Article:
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To ask how people manage with state nursery ?

(183 Posts)
JingleUpTheHighway Wed 23-Jan-13 14:23:48

Message withdrawn at poster's request.

SamSmalaidh Fri 25-Jan-13 13:05:16

It can cost employers if the employee goes on maternity leave though, as the employer still has to provide the vouchers even if they can't take the cost out of maternity pay.

Chumpster Fri 25-Jan-13 13:05:15

weigh up...

Chumpster Fri 25-Jan-13 13:03:47

Jingle - not sure what I'd do. It would partly depend on my opinion of both nurseries.

I would be tempted to leave DD in the same one all day, because it might be a bit tiring to move about. However, if I felt the state preschool was really excellent then that might outweigh the disadvantage of having to move from one to the other.

Also I'd think about how well DD would be likely to settle at school. If she is very confident and settles easily in new environments then that might encourage me to keep her in the private nursery because school settling would be OK. But if she's a bit more timid then it might be good for her to have some time in the preschool, so that she's used to the school (but equally if she's timid she might find it more difficult to go to two different places, especially if she's not been away from the home/sil home environment very much)

Maybe start her initially just at the private nursery and then ask her if she'd like to start going to preschool as well?
Lots to weight up.

She'll still have friends at the school even if she stays at the private nursery, as some of them will move across. I wouldn't worry too much about that.

I think the company saves on the NI saved with childcare vouchers. Even for smaller companies, it doesn't cost them anything to provide it.

DIYapprentice Fri 25-Jan-13 09:46:45

It shouldn't cost employers anything. The amount that goes on childcare vouchers comes off your salary, so the employer doesn't have to pay NI on that amount. Some companies will charge the employers the whole NI amount so the employer comes out cost neutral, other companies charge less, so the employer can actually MAKE money.

lljkk Fri 25-Jan-13 07:59:02

DH employer wouldn't do it, said that it would cost him considerably more money (?). That was 8 years ago, though, maybe it's much easier now(?)

ArbitraryUsername Thu 24-Jan-13 19:41:12

You can ask your employer to offer them though. Apparently it's very easy to set up.

SamSmalaidh Thu 24-Jan-13 17:35:58

You only qualify for childcare voucher if your employer offers them.

nailak Thu 24-Jan-13 16:44:54

i agree with arbitary

ArbitraryUsername Thu 24-Jan-13 15:58:45

Also to answer the actual question. If you don't qualify for childcare tax credits, you must qualify for childcare vouchers OP. This will help towards the cost of childcare. Different private nurseries have different rules about how you can use your 15 hours. And there are also childminders. Maybe ask around and see if you can find something that works better for you.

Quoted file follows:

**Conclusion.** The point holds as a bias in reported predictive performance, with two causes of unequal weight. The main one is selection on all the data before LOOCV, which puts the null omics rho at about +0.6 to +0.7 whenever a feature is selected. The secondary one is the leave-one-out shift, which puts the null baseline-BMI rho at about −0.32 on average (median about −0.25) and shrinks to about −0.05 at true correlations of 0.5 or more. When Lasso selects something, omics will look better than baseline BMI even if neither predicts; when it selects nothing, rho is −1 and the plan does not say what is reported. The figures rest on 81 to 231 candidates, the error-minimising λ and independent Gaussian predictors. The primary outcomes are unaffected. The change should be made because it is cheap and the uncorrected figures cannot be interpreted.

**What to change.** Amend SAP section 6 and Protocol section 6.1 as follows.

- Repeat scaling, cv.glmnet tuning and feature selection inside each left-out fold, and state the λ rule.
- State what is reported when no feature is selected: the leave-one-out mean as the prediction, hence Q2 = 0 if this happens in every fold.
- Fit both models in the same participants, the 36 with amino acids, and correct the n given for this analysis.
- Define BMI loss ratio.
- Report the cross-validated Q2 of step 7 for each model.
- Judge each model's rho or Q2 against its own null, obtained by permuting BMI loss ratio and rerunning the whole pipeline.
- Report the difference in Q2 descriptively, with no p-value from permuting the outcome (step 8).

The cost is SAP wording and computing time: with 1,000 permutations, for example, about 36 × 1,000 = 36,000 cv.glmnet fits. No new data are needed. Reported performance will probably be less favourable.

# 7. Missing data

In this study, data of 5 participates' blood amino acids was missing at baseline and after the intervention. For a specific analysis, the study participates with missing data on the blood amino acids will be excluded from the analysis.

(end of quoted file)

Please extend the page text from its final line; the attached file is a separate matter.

Nonetheless remember that nursery is not compulsory. There are other ways of ensuring that she gets a variety of experiences with institutional/institution-like settings and chances to engage with her peer group. Playgroups, mother and toddler groups, any classes aimed at preschool kids, etc will all encourage paying attention, following rules/instructions and positive peer interactions. That's excellent preparation for school. So are all the things you may well have been doing with her for years (going to the park, looking at bugs and leaves and other things, reading to her, involving her in cooking/food preparation, letting her 'help' with household tasks, talking to her, singing to/with her, reading to her, helping her count things, etc, etc).

Don't panic about the consequences of her 'missing out'. It won't even affect whether she knows the children she goes to school with. Attending a nursery class doesn't have any impact on school admissions and many children end up at a different school from where they went to nursery. And there will also be children starting reception who've been to all kinds of other provision. It really isn't the end of the world.

You will need to think about what you're going to do for childcare once she starts school too. It can be a nightmare, and also very expensive.

malinois Thu 24-Jan-13 11:57:09

nailak - no, our nursery does not close for inset days, it's open every day 7-6, except bank holidays, for which I am very grateful!

redskyatnight Thu 24-Jan-13 11:27:48

I'd also suggest visiting both nurseries and seeing how they are structured/which you like. IF the day nursery offers the facility to take children to the other one it sounds like there will be several children doing this, in which case your DC might consider this to the "norm".